As the possibility of a ‘no deal’ Brexit continues to dominate the headlines, IP owners are increasingly focusing on contingency planning. ‘No deal’ means that the UK would leave the EU at 11pm GMT on 29 March 2019 without a Withdrawal Agreement and without an agreement on the future relationship. One of the most pressing issues for IP owners in this situation is how the UK would fill the gap caused by it ‘crashing’ out of the EU unitary rights such as the EU trade mark and Design Right. At the time of writing we await further information from the UK Government on the details, and this may be forthcoming in a technical notice to be published during September. In the meantime we set out the bare bones below.
EU trade marks (EUTMs)
EUTMs will no longer be enforceable in the UK; this includes existing EUTMs registered before Brexit day. During the Withdrawal Agreement negotiations the UK agreed to grant existing EUTM holders automatic UK trade mark protection free of charge, and the UK Government has stated that it aims to ensure continuity of UK protection in a ‘no deal’ scenario also. Whether this protection will be on the same terms as envisaged by the draft Withdrawal Agreement is not yet clear; we believe, however, that the UK Intellectual Property Office (UKIPO) will not allow a situation to arise where the IP owner bears the cost. A further concern is that, in the absence of a transitional period, time to put the new arrangements into place is short. EUTM owners may – as a ‘belt and braces’ solution - wish to apply for parallel UK trade marks where possible to supplement their EUTM rights.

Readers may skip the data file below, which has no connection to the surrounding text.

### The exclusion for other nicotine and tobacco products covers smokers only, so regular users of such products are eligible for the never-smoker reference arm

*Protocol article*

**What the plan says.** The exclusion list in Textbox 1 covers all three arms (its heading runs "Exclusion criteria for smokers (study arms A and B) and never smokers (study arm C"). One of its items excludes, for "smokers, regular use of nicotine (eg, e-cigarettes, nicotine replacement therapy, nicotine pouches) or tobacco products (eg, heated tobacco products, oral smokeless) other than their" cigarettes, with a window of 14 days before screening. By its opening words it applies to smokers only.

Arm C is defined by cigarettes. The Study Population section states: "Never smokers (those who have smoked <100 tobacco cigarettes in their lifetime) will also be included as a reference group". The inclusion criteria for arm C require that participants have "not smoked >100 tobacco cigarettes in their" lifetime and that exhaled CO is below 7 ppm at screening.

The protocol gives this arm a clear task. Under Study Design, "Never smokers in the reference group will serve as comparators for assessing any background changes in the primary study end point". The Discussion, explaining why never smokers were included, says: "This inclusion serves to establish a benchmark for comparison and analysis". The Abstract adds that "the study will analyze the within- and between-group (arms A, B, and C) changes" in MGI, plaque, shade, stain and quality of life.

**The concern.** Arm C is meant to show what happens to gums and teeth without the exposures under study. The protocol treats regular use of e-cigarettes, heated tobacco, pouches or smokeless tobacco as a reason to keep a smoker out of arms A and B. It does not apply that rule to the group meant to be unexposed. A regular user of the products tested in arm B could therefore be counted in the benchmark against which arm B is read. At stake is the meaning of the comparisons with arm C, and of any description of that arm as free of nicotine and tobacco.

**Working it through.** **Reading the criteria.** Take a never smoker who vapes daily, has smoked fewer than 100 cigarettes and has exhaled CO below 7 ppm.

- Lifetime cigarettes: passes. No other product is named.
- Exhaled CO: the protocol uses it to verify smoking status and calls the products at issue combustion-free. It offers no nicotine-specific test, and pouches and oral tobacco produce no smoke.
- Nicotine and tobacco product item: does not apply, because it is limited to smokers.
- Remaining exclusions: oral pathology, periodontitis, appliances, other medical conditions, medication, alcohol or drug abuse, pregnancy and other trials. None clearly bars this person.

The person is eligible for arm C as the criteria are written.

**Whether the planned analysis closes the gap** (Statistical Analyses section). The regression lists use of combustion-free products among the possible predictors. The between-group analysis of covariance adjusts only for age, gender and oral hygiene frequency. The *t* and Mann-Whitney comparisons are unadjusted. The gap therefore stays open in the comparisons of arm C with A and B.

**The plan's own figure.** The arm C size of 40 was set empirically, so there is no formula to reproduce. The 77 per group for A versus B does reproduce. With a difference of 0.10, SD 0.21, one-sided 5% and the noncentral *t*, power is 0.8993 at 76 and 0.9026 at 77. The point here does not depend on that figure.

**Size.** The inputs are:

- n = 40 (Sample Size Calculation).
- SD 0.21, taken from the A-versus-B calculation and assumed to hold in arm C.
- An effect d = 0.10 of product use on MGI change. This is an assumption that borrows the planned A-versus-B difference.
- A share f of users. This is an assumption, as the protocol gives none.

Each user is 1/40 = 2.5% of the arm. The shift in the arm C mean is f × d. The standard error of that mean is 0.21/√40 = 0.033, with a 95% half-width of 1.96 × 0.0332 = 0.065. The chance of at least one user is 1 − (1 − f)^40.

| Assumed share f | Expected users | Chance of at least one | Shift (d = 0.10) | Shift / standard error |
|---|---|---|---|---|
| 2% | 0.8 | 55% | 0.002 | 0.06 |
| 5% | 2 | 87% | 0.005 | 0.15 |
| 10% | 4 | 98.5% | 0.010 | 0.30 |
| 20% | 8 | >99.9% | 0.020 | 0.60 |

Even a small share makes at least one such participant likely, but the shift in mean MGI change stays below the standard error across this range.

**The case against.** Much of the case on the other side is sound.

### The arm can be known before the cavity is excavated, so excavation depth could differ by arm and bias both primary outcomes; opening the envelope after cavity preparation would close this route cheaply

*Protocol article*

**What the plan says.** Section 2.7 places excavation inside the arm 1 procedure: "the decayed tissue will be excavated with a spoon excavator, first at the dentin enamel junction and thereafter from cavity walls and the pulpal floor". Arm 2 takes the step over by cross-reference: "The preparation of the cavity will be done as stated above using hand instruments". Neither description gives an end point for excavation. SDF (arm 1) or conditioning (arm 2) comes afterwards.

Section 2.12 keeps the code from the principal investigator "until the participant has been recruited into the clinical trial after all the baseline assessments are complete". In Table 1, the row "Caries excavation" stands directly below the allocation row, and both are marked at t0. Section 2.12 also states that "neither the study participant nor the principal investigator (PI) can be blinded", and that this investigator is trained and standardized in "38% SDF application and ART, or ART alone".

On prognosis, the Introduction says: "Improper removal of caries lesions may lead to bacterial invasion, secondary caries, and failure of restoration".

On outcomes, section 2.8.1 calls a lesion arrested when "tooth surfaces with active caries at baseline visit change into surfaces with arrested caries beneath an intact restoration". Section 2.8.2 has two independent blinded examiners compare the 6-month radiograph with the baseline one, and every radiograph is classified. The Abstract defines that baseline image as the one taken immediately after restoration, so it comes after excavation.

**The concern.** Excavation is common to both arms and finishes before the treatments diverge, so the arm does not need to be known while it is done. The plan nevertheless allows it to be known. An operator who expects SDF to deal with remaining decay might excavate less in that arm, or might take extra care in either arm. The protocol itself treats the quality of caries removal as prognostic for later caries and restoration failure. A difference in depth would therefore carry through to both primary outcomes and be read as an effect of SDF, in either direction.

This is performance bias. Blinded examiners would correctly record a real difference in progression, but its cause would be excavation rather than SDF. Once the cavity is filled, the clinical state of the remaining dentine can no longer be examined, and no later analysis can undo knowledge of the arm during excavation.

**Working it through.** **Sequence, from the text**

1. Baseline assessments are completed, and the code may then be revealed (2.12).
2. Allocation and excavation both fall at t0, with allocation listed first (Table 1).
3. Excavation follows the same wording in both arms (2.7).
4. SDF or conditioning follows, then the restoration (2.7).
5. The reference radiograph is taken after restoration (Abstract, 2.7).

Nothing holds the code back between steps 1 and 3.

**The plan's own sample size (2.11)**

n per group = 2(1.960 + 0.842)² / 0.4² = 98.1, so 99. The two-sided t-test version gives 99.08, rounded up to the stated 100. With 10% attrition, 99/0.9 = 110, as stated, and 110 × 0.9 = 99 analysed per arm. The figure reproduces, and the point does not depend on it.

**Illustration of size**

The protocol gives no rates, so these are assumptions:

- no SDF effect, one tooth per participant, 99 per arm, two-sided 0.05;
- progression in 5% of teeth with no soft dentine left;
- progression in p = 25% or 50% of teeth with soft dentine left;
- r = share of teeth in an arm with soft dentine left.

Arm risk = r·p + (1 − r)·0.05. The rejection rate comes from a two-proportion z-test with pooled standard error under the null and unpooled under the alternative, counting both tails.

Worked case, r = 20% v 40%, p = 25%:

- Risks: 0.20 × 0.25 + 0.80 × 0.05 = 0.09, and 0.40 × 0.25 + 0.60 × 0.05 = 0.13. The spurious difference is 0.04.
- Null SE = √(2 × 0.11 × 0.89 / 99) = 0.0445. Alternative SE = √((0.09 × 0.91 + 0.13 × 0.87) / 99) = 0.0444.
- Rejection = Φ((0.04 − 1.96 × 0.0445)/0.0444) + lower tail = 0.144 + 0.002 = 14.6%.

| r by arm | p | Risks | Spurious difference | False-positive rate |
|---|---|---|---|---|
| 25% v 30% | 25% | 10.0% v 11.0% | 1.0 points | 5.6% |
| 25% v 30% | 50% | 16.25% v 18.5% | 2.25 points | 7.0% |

Registered and Unregistered Community Designs would no longer be enforceable in the UK. As with EUTMs the UK Government has stated that it aims to ensure continuity of protection in the UK for Registered Community Design (RCD) holders in a ‘no deal’ situation. Again, the terms of this are not yet clear, although, as for trade marks, we believe that the UK IPO will not allow a situation to arise where the IP owner bears the cost. Right owners may consider applying for parallel UK registered design rights if they are within the grace period for disclosure.
In relation to Unregistered Community Designs (UCDs) the UK has stated that it will establish new schemes to preserve the full scope of UCD in the UK. However, the detail and timing of this is unclear. Although a UK unregistered design right exists, its scope is narrower than the UCD in some important respects, for example, it cannot normally protect computer icons or surface decoration. UK right holders should consider taking advice on whether the UK unregistered design right will protect their key designs and also registering their designs where practicable to obtain stronger protection.
In the case of UCDs companies should also be aware that, although like EUTMs and RCDs these may be owned by non-EU entities, the first disclosure of the design must be in the EU. This means that after Brexit, a design which was first disclosed in the UK will not qualify for UCD protection.